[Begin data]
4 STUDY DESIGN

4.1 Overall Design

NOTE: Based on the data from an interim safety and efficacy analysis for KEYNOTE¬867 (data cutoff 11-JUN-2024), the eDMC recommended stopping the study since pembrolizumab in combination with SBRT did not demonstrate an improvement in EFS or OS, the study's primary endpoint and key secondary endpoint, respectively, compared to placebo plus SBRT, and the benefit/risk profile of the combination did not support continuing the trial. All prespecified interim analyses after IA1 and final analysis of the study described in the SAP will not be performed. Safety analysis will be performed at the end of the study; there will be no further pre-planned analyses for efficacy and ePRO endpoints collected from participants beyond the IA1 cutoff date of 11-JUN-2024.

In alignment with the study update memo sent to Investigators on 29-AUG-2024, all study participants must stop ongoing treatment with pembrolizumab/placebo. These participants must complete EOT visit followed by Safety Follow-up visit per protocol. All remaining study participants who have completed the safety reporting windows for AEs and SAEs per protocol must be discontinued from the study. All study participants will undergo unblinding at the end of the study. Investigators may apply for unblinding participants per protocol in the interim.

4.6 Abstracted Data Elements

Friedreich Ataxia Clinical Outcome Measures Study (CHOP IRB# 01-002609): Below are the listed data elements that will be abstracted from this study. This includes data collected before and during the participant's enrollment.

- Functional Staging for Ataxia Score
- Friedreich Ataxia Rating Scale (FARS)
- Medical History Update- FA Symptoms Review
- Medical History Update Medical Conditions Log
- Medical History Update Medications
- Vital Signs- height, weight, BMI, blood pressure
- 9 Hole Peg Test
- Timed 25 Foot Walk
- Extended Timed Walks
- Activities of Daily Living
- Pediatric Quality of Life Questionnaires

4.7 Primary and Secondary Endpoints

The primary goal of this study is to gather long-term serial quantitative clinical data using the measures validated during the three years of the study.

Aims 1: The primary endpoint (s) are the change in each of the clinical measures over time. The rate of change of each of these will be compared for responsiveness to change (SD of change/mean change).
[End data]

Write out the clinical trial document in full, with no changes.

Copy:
4 STUDY DESIGN

4.1 Overall Design

NOTE: Based on the data from an interim safety and efficacy analysis for KEYNOTE¬867 (data cutoff 11-JUN-2024), the eDMC recommended stopping the study since pembrolizumab in combination with SBRT did not demonstrate an improvement in EFS or OS, the study's primary endpoint and key secondary endpoint, respectively, compared to placebo plus SBRT, and the benefit/risk profile of the combination did not support continuing the trial. All prespecified interim analyses after IA1 and final analysis of the study described in the SAP will not be performed. Safety analysis will be performed at the end of the study; there will be no further pre-planned analyses for efficacy and ePRO endpoints collected from participants beyond the IA1 cutoff date of 11-JUN-2024.

In alignment with the study update memo sent to Investigators on 29-AUG-2024, all study participants must stop ongoing treatment with pembrolizumab/placebo. These participants must complete EOT visit followed by Safety Follow-up visit per protocol. All remaining study participants who have completed the safety reporting windows for AEs and SAEs per protocol must be discontinued from the study. All study participants will undergo unblinding at the end of the study. Investigators may apply for unblinding participants per protocol in the interim.

4.6 Abstracted Data Elements

Friedreich Ataxia Clinical Outcome Measures Study (CHOP IRB# 01-002609): Below are the listed data elements that will be abstracted from this study. This includes data collected before and during the participant's enrollment.

- Functional Staging for Ataxia Score
- Friedreich Ataxia Rating Scale (FARS)
- Medical History Update- FA Symptoms Review
- Medical History Update Medical Conditions Log
- Medical History Update Medications
- Vital Signs- height, weight, BMI, blood pressure
- 9 Hole Peg Test
- Timed 25 Foot Walk
- Extended Timed Walks
- Activities of Daily Living
- Pediatric Quality of Life Questionnaires

4.7 Primary and Secondary Endpoints

The primary goal of this study is to gather long-term serial quantitative clinical data using the measures validated during the three years of the study.

Aims 1: The primary endpoint (s) are the change in each of the clinical measures over time. The rate of change of each of these will be compared for responsiveness to change (SD of change/mean change).